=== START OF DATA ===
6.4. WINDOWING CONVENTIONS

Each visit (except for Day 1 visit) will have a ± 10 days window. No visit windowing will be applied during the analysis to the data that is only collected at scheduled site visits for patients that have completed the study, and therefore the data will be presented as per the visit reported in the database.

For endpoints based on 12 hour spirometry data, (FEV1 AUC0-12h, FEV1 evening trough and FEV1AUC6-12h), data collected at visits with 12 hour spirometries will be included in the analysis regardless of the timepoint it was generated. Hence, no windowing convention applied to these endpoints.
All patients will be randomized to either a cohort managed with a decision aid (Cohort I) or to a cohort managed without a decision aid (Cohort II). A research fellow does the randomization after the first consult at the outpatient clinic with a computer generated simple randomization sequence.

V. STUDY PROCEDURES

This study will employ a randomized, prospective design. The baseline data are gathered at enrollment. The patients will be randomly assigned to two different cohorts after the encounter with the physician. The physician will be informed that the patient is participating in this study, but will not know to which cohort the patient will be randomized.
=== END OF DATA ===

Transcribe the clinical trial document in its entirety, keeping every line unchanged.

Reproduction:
6.4. WINDOWING CONVENTIONS

Each visit (except for Day 1 visit) will have a ± 10 days window. No visit windowing will be applied during the analysis to the data that is only collected at scheduled site visits for patients that have completed the study, and therefore the data will be presented as per the visit reported in the database.

For endpoints based on 12 hour spirometry data, (FEV1 AUC0-12h, FEV1 evening trough and FEV1AUC6-12h), data collected at visits with 12 hour spirometries will be included in the analysis regardless of the timepoint it was generated. Hence, no windowing convention applied to these endpoints.
All patients will be randomized to either a cohort managed with a decision aid (Cohort I) or to a cohort managed without a decision aid (Cohort II). A research fellow does the randomization after the first consult at the outpatient clinic with a computer generated simple randomization sequence.

V. STUDY PROCEDURES

This study will employ a randomized, prospective design. The baseline data are gathered at enrollment. The patients will be randomly assigned to two different cohorts after the encounter with the physician. The physician will be informed that the patient is participating in this study, but will not know to which cohort the patient will be randomized.